On Wednesday, April 14, Campaign For Youth Justice’s CEO Liz Ryan provided testimony before Nevada’s Legislative Committee on Child Welfare and Juvenile Justice.
The Legislative Committee on Child Welfare and Juvenile Justice is an ongoing statutory committee of the Nevada Legislature which meets between the biennial sessions of the Legislature and consists of three members from the Senate and three members from the Assembly. The Committee reviews and evaluates issues relating to the provision of child welfare services and juvenile justice in the state and recommends legislation concerning child welfare and juvenile justice to the Legislature.
On this occasion, the Committee heard testimony from a number of witnesses on juvenile justice issues, including the prosecution of youth as adults. In her testimony Ryan stated that,
“An overwhelming body of research shows that prosecuting youth as adults does not work. Over the past three years, we have witnessed a steady stream of research demonstrating unequivocally that trying and sentencing children in adult court does not reduce crime; in fact, it does just the opposite.”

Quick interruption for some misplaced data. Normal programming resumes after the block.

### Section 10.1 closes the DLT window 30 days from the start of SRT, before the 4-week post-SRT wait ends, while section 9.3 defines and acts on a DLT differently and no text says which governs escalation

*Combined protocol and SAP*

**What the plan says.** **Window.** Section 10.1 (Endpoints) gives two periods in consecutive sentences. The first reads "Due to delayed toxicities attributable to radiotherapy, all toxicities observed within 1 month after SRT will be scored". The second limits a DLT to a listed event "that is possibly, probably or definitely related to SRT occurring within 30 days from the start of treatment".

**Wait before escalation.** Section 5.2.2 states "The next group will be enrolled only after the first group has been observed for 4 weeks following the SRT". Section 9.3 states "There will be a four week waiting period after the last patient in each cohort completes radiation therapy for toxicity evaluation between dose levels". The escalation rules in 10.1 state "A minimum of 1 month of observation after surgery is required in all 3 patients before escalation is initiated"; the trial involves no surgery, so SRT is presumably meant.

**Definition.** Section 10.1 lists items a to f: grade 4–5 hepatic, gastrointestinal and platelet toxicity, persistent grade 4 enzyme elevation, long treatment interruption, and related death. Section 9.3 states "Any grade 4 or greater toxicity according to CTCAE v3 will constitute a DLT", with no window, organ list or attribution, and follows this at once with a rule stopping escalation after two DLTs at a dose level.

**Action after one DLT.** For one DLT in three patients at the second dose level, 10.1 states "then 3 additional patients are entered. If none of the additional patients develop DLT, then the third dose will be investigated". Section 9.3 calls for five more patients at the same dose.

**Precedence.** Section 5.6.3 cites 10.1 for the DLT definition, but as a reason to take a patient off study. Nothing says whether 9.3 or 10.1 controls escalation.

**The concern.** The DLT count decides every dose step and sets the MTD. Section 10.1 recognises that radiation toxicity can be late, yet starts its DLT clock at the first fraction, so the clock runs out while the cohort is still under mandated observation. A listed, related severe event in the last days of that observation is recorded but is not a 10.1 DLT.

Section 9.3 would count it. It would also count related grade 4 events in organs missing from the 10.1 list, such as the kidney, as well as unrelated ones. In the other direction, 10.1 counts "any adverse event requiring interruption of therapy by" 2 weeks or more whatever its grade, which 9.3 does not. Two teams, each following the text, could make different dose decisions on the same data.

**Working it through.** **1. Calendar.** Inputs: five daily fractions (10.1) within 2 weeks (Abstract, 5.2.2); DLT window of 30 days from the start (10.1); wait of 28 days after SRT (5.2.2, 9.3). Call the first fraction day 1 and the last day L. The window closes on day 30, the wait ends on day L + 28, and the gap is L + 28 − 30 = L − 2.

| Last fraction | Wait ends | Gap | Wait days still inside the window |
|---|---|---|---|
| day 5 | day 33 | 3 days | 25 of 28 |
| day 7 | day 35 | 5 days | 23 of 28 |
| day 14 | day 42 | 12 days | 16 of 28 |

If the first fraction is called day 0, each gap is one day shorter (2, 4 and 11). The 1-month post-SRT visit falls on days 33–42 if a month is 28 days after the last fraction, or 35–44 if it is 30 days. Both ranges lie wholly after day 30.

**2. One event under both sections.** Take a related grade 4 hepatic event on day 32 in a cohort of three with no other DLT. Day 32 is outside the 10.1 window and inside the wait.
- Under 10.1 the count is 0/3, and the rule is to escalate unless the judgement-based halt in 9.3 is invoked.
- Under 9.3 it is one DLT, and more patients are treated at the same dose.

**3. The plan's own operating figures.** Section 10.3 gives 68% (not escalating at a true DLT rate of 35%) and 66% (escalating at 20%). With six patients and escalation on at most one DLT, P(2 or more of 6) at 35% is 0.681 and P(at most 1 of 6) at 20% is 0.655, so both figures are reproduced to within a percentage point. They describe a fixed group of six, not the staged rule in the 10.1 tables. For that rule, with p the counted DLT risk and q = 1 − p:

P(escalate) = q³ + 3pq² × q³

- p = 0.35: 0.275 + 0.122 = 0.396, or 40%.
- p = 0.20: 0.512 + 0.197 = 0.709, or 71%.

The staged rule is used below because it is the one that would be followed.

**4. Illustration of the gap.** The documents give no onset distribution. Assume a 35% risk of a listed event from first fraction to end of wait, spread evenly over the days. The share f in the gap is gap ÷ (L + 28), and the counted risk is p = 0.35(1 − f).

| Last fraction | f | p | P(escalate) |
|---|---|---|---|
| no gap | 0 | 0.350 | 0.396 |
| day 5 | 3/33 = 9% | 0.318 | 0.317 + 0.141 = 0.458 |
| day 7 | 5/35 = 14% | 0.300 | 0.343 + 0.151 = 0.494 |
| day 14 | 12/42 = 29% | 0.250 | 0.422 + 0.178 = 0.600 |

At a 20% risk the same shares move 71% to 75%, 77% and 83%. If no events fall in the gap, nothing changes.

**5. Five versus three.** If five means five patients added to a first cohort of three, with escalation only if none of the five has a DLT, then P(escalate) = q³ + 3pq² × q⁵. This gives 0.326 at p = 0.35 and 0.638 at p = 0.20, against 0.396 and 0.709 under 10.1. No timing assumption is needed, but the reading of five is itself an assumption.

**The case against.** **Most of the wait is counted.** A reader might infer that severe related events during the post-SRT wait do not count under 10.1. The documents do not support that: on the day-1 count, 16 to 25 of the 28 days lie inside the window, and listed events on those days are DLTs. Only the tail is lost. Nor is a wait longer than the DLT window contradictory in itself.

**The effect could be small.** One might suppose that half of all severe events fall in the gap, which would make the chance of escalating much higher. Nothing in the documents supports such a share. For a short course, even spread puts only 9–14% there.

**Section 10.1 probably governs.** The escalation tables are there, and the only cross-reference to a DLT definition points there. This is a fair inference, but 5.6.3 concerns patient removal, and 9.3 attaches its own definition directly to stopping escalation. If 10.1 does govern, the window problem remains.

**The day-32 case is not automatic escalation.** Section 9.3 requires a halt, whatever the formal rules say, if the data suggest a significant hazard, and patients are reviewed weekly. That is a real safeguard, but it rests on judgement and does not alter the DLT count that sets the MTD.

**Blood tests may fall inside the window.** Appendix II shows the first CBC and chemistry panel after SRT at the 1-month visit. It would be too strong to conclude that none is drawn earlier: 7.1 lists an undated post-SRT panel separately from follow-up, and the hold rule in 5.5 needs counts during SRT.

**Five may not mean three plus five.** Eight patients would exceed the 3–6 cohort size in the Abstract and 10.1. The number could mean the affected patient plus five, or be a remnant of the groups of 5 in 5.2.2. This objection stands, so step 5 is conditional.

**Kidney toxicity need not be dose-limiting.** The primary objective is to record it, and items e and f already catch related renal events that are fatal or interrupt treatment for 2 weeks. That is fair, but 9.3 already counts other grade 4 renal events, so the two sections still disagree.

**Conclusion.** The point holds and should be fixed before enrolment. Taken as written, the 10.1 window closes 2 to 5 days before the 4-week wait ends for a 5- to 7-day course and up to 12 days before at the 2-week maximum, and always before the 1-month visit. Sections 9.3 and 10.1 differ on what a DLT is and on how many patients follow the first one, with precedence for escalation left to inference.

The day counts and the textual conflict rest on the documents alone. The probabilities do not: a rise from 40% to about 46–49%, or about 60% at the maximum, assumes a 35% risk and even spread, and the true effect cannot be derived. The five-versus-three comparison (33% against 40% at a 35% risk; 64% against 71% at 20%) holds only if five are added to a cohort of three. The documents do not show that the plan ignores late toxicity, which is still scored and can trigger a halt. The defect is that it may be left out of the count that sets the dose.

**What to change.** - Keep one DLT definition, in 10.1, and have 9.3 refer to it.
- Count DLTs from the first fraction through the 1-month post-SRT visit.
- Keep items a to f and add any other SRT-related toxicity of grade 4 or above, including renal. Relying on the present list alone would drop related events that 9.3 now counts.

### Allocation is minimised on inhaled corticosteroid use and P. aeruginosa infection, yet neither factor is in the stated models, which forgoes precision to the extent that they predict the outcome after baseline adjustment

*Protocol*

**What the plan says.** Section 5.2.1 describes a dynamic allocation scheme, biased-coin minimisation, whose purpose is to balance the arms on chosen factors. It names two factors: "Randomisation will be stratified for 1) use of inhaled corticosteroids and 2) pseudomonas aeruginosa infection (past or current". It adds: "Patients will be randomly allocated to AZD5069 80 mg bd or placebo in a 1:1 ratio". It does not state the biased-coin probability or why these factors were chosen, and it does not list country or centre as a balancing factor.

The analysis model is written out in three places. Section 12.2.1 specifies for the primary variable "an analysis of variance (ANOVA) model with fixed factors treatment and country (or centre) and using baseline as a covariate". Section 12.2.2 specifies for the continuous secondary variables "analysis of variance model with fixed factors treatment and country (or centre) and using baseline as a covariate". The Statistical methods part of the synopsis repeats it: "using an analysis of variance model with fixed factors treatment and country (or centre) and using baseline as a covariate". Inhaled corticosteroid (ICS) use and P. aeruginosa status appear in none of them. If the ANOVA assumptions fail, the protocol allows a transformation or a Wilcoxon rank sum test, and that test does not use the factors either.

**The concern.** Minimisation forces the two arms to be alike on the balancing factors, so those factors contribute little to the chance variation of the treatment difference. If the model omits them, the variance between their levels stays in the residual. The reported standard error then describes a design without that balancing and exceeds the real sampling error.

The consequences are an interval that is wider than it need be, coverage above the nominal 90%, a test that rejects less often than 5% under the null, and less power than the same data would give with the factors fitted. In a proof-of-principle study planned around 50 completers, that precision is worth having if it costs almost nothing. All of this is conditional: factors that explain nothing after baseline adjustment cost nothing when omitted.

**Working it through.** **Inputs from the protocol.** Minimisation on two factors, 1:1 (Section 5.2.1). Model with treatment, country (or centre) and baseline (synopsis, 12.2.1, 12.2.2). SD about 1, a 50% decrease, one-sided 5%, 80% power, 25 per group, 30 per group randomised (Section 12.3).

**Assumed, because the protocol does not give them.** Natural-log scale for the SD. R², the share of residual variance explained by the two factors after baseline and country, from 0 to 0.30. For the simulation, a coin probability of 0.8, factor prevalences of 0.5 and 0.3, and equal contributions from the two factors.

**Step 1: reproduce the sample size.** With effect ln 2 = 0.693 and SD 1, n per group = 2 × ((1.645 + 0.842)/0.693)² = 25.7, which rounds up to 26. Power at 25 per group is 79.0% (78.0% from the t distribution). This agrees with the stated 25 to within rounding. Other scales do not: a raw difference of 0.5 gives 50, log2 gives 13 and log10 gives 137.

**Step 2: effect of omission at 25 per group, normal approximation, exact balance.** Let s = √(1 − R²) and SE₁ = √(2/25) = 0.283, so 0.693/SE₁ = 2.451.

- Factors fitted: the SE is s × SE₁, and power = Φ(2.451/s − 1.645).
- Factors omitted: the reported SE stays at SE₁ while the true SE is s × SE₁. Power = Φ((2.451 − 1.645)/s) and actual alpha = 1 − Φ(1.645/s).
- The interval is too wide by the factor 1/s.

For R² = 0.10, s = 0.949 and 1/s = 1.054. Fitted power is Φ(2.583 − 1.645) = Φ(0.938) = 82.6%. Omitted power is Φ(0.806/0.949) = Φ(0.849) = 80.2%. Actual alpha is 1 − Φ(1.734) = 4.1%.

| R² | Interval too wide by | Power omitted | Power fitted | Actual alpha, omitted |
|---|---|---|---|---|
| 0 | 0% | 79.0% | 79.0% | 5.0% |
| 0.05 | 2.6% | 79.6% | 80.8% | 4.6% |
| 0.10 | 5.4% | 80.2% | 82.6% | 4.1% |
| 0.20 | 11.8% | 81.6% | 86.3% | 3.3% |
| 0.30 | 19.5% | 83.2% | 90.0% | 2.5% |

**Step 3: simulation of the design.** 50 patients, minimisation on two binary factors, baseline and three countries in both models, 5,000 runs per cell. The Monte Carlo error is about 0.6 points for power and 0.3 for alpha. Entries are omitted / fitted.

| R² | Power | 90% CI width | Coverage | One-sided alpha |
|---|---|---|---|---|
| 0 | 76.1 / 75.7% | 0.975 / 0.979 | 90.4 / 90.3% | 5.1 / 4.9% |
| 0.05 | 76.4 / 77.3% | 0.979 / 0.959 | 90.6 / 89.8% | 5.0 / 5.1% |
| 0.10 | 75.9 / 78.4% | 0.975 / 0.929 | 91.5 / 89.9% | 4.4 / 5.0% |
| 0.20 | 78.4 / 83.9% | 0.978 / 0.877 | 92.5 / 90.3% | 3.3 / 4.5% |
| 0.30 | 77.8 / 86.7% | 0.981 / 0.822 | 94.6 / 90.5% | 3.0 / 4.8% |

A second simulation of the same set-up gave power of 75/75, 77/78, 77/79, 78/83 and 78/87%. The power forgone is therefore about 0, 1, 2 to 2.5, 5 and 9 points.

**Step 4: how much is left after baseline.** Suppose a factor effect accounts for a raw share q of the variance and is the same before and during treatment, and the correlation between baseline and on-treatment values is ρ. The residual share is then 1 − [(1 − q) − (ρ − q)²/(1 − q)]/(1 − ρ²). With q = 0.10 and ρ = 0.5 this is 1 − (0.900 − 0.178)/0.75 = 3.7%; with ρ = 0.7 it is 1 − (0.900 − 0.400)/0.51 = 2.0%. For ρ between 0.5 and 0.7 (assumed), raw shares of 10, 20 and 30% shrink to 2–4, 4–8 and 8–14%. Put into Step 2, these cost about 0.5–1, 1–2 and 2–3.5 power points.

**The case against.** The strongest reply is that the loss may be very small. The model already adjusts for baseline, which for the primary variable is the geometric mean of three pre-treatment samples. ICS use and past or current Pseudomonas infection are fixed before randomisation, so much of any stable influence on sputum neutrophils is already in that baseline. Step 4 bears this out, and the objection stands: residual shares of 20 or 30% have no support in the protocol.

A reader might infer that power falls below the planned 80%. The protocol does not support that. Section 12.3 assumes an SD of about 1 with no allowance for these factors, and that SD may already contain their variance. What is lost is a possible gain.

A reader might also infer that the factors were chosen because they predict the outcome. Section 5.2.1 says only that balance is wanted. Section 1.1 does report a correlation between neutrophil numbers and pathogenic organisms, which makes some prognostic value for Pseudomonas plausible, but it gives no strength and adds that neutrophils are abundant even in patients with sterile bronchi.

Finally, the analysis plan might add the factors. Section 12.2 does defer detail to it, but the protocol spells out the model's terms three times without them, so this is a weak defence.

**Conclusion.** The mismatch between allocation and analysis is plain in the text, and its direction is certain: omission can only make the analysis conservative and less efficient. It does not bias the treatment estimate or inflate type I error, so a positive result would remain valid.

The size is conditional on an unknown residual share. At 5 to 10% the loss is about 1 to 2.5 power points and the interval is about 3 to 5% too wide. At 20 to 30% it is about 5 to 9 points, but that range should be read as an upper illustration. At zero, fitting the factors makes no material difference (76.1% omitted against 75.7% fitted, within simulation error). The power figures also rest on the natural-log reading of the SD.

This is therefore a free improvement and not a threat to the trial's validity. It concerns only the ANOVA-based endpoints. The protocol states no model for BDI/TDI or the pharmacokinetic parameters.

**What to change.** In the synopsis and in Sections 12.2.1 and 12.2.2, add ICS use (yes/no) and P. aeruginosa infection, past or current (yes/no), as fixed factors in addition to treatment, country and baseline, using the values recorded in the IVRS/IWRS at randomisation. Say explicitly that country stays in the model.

Further, Ryan noted that,
“In light of the research, particularly the data showing that youth prosecuted in adult criminal court are much more likely to re-offend than similarly situated youth in the juvenile justice system, a number of states have begun to reexamine their states policies and several states have changed their policies.”
According to Ryan, states have undertaken or are considering undertaking a number of policy reforms in these areas:
1. Changing the age at which youth can be eligible to be considered in adult criminal court, which Nevada did in the last session;
2. Changing the types of crimes for which youth can be eligible to be considered in adult criminal court;
3. Ending the automatic prosecution of all youth at certain ages in adult criminal court, such as at age 16 or 17;
4. Narrowing the circumstances under which youth can be placed in adult jails pretrial;
5. Removing youth from adult jails and prisons pretrial and post-conviction;
6. Providing adult criminal court judges additional discretion on whether to send youth back to juvenile court rather than prosecuting youth in adult court;
7. Changing the law to disallow youth to be subsequently tried in adult criminal court if they have been tried in adult court once; and
8. Disallowing adult mandatory minimums from applying to juveniles.
A full copy of Ryan’s testimony to Nevada’s Legislative Committee on Child Welfare and Juvenile Justice is available online at:
Further testimonies in other states here.